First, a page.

In many of the preponderantly Latino counties through the Rio Grande Valley, where Trump scored his unexpectedly large gains in 2020 — a list that includes Hidalgo, Starr, Zapata and Cameron — one-third of the population is uninsured and one-fourth to one-third live below the poverty line. In Hidalgo, “we have some that are poor, some that are real poor and some that are real, real, real poor,” says Richard Cortez, the county judge there (the equivalent of a county supervisor). “I’ve seen homes with no electricity or running water. That’s the real, real, real poor.” Even in the booming metropolitan counties centered on Houston and Dallas, one-quarter of non-elderly people are uninsured.

With its low-tax, low-service model for promoting economic growth, Texas’ state policy has largely accepted these disparities. Osborne’s center at the University of Texas has identified five state policies that are most critical in improving outcomes for children and families, including setting a minimum wage higher than the federal floor, creating a state Earned Income Tax Credit for low-income working families and expanding eligibility for Medicaid under the Affordable Care Act; Texas is one of seven states that has adopted none of those policies, she says. The federal legislation “is one of the few chances Texans are going to get to have this sort of system of support, because it’s not likely to come from the state,” Osborne says.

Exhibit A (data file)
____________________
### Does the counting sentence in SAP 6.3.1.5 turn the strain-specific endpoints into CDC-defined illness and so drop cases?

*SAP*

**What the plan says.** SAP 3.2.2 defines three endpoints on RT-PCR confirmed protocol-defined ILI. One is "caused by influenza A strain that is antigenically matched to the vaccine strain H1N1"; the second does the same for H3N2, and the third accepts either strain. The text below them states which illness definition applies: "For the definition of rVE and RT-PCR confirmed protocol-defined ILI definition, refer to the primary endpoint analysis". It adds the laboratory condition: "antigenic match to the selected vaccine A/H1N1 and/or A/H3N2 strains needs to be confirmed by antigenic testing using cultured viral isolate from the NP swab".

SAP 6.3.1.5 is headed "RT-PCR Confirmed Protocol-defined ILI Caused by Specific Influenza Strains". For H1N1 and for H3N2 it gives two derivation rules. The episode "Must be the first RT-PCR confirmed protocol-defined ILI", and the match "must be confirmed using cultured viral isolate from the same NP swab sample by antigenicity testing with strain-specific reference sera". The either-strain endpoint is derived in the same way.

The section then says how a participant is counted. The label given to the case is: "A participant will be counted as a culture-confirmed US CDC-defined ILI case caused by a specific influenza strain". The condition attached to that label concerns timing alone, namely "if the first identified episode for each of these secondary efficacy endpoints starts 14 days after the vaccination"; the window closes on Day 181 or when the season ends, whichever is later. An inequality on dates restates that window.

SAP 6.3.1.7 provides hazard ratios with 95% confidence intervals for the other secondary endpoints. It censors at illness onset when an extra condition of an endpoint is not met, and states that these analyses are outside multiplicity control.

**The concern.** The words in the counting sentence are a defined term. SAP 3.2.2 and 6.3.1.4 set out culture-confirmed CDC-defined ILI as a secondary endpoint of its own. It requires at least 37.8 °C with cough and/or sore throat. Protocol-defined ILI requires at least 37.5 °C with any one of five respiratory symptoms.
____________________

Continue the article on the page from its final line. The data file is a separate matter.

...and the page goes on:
Against that backdrop, the federal legislation could transform the extent of the social safety net in Texas across many fronts. Among them:

Health care — Texas is the largest of the 12 states that have refused to expand eligibility for Medicaid under the ACA; today, eligibility is limited to families earning about one-sixth of the federal poverty rate, which Osborne says is the lowest threshold in the nation. The Democrats’ Build Back Better plan would provide generous ACA health care subsidies for no-cost coverage to those eligible for the Medicaid expansion in the states that refused to participate. That change alone could provide coverage to about 1 million uninsured Texans, according to estimates; additional subsidies in the bill to help somewhat higher-income families buy private coverage on the ACA exchanges would raise the total number of Texans gaining insurance under the legislation to 1.55 million, the Urban Institute has projected. That would be about double the number in the next closest state and would reduce Texas’ uninsured rate by nearly one-third.